Well, I'm going to have to be unfair and say that I don't feel like reading a 100+ page paper in order to critique it unless I'm going to get a publication out of it. So I'm working from incomplete data here.
In those three links, it seemed that PZ's main complaints were about the scanning process, but the responses were about emulation issues, which come up after
a successful scan. Since we're talking tech two centuries hence, it's all wild speculation... so my speculation is that entropppy is going to be a more difficult opponent than it's being credited with.
First off, scanning a dead brain seems pointless: physical processes are probably already breaking down the data storage before you get the thing frozen (water crystallization from freezing also damages things). Scanning a live brain is unlikely to work unless you can somehow take a snapshot of the whole system at a particular instant; even unconscious or under anaesthesia, the brain is constantly changing its state.
Second, dismissing concerns related to the difference between axon signaling speed and electromagnetic wave speed in copper seems to be rather optimistic. There's a level of care that is needed in designing a computational system such that it can run at the fastest allowable speed without generating incorrect results; look up asynchronous computing. And bear in mind that even though asynchronous computing has been around a long time, nobody uses it, because synchronous (clock-driven) computing is just so much easier to deal with. Correct operation can't be trivialized either; it's the whole point. Further, due to signaling times, the brain can create timings and synchronization that may not replicate in a simulation unless it is run at the same speed as the axons.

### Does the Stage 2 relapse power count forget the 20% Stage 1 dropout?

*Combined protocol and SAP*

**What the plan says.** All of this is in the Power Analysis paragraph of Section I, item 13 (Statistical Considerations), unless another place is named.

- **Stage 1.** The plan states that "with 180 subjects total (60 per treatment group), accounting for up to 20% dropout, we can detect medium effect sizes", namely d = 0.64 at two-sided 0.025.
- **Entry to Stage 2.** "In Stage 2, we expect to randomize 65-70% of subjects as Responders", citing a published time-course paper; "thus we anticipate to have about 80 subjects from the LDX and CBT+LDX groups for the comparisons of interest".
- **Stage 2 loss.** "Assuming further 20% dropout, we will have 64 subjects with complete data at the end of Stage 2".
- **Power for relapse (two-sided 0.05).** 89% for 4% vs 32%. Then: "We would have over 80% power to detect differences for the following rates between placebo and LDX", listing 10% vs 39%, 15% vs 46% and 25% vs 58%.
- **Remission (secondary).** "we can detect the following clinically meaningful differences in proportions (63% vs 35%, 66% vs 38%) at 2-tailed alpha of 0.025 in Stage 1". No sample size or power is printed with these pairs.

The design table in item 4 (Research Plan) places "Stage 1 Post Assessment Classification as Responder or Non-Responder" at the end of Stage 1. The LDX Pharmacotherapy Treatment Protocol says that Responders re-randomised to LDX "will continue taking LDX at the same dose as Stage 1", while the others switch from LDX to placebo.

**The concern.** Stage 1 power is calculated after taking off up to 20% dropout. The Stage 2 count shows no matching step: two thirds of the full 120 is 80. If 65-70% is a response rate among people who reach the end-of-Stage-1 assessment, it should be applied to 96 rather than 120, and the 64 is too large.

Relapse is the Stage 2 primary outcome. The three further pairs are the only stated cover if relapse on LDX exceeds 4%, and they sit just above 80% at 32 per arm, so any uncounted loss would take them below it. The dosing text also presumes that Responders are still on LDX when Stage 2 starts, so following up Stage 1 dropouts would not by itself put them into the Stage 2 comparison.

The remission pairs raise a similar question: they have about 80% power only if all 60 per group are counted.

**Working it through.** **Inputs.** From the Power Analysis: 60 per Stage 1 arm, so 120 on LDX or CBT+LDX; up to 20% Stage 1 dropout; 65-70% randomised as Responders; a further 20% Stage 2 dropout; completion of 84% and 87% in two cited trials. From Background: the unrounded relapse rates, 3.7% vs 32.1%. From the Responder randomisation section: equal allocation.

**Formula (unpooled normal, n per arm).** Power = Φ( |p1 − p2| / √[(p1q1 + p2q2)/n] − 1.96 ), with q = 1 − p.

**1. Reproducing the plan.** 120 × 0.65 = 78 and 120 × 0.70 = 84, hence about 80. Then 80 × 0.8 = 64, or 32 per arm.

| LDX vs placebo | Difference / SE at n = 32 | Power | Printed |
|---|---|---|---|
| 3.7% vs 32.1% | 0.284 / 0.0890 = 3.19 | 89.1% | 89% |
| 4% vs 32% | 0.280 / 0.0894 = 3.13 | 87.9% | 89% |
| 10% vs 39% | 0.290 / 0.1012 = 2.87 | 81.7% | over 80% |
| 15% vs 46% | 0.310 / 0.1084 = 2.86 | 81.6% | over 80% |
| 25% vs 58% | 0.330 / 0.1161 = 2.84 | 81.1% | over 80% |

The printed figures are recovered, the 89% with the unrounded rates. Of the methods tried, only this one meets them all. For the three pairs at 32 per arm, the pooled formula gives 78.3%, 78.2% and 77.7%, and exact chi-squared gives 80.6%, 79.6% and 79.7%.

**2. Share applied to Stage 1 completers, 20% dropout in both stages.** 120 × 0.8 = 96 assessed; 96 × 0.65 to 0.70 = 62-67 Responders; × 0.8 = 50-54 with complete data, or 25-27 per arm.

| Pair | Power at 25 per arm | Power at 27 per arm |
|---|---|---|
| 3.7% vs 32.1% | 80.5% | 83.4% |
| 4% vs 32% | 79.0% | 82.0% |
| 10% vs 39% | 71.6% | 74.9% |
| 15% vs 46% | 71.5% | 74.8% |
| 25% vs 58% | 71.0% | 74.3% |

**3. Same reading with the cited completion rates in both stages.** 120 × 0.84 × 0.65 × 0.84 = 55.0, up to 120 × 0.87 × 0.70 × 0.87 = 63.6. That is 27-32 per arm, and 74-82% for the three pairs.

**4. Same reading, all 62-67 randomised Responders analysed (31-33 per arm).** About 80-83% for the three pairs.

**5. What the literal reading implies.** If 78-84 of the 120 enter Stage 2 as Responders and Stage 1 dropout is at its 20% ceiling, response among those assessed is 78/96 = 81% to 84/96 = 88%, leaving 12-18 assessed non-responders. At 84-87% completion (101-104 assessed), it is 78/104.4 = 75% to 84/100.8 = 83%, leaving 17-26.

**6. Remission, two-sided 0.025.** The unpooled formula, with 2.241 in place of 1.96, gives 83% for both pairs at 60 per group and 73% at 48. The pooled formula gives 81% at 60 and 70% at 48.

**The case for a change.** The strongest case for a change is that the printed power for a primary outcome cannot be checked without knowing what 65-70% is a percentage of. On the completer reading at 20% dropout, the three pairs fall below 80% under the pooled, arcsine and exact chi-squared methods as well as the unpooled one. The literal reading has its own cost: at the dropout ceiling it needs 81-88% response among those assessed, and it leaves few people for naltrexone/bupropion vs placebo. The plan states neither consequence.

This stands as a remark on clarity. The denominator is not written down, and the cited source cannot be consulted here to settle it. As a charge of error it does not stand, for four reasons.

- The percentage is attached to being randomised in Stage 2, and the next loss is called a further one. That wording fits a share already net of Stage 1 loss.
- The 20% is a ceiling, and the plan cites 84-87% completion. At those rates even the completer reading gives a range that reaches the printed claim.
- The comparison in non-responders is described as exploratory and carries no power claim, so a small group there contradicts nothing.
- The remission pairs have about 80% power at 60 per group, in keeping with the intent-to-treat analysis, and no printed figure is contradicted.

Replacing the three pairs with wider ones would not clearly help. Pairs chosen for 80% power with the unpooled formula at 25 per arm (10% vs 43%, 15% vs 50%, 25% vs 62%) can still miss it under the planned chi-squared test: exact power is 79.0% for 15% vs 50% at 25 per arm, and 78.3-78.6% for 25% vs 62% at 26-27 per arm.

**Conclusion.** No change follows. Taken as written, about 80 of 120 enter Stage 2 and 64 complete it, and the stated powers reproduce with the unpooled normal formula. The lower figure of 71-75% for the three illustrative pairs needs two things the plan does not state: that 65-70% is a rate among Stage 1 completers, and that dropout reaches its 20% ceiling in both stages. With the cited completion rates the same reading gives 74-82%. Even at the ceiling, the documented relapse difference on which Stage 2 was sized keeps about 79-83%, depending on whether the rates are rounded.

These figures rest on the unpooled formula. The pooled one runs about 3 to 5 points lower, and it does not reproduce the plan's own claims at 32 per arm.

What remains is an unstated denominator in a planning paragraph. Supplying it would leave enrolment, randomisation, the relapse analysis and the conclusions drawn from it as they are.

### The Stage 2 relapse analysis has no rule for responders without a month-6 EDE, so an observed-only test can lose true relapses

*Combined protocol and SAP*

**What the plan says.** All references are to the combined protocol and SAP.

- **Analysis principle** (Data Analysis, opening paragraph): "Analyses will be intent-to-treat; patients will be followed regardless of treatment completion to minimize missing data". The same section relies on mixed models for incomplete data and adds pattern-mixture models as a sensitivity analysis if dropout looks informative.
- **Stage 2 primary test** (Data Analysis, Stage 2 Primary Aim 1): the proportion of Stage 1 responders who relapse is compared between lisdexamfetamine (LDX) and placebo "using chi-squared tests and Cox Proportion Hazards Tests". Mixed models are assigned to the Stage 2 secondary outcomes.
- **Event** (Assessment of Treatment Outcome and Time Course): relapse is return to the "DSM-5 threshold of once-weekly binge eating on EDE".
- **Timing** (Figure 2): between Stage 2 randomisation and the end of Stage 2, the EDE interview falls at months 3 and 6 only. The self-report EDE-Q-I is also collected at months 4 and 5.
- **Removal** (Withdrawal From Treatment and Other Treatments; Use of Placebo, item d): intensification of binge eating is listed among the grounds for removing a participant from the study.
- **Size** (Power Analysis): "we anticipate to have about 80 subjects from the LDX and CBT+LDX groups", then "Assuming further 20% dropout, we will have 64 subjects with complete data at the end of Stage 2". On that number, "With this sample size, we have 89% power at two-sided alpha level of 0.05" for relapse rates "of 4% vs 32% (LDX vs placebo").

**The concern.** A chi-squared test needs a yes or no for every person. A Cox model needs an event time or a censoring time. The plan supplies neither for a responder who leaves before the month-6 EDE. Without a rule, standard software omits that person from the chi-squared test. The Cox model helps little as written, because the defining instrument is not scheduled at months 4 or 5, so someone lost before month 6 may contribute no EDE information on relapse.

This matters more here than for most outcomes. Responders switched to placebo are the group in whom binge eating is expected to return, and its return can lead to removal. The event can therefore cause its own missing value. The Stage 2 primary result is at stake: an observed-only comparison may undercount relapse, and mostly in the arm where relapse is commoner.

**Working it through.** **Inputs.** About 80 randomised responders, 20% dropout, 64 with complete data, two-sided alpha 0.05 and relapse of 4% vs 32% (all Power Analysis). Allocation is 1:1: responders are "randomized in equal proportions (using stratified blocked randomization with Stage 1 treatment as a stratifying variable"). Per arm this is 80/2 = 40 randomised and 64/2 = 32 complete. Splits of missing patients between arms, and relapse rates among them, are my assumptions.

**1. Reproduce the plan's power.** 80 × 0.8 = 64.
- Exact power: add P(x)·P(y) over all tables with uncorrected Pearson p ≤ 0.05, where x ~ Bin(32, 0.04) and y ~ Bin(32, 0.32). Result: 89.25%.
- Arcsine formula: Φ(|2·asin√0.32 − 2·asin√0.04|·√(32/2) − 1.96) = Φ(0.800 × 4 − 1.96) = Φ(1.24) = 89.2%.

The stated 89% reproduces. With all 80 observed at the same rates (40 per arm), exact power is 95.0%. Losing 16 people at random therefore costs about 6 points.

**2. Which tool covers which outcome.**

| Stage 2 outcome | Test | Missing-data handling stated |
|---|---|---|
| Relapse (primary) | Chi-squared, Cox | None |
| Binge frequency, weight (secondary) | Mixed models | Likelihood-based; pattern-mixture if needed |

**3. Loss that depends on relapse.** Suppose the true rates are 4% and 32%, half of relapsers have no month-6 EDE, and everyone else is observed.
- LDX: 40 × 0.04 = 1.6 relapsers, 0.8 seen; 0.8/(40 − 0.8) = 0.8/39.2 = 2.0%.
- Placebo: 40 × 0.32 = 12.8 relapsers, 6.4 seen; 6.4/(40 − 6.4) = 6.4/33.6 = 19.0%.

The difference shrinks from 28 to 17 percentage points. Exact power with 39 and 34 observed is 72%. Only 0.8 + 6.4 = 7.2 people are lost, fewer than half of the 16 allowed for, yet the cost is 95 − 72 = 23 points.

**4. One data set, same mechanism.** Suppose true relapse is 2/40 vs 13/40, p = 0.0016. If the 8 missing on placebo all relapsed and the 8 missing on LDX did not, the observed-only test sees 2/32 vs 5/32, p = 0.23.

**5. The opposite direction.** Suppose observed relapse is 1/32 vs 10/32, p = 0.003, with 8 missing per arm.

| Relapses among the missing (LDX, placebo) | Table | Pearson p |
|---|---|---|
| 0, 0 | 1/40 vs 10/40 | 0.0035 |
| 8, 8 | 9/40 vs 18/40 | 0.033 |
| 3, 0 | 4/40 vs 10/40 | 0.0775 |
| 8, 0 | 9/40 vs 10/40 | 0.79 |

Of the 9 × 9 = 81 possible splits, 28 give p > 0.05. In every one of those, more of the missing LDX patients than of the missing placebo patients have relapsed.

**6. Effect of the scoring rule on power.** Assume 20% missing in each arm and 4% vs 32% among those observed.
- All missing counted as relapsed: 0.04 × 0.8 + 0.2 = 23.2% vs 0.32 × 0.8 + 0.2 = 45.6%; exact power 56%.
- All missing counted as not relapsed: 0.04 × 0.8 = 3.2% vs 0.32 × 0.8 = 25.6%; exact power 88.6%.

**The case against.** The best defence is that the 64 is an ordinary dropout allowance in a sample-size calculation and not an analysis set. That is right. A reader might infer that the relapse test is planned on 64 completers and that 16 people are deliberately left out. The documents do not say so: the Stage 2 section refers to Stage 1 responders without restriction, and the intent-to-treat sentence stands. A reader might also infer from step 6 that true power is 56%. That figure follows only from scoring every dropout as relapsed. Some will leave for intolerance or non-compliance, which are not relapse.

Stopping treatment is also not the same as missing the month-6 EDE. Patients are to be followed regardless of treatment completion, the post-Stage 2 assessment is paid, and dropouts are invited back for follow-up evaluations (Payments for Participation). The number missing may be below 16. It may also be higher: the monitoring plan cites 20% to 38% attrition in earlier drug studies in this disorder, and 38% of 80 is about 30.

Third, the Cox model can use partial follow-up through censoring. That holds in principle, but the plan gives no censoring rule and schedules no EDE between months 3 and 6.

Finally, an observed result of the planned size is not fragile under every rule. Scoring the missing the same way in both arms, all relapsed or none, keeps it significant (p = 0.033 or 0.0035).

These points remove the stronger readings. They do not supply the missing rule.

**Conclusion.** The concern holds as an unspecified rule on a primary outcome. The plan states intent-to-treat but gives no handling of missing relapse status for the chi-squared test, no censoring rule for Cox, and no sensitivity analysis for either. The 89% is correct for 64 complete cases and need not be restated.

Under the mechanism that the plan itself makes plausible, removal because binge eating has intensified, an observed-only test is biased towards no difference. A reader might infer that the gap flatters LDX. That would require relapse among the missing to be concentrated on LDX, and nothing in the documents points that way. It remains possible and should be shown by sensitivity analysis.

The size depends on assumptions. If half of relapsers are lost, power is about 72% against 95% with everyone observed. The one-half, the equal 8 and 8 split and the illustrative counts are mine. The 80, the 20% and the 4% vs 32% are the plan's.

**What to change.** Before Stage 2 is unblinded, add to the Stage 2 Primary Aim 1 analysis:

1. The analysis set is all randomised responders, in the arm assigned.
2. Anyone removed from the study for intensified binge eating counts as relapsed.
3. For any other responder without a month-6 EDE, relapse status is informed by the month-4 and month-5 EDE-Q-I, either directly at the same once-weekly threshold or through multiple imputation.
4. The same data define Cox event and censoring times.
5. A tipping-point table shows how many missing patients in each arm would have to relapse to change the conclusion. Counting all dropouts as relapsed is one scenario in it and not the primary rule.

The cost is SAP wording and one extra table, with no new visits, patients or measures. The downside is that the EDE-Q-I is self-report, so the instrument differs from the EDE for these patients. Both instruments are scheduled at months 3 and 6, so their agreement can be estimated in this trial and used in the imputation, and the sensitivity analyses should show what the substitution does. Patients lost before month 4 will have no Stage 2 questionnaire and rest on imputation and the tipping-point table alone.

Third, the interface to the outside world is going to take some serious mapping. But let's assume that one gets whipped. If you can scan a brain, you can probably map the neurons in the optic nerve. If you don't get it right, everything is going to look wrong and you won't be sure why.
Fourth, if anything fails, you die. I really haven't seen much consideration for failure recovery in any of these discussions.
I've found that I really can't take the singularity stuff any more seriously than discussions of Star Trek
physics. A fun diversion, but not really very likely.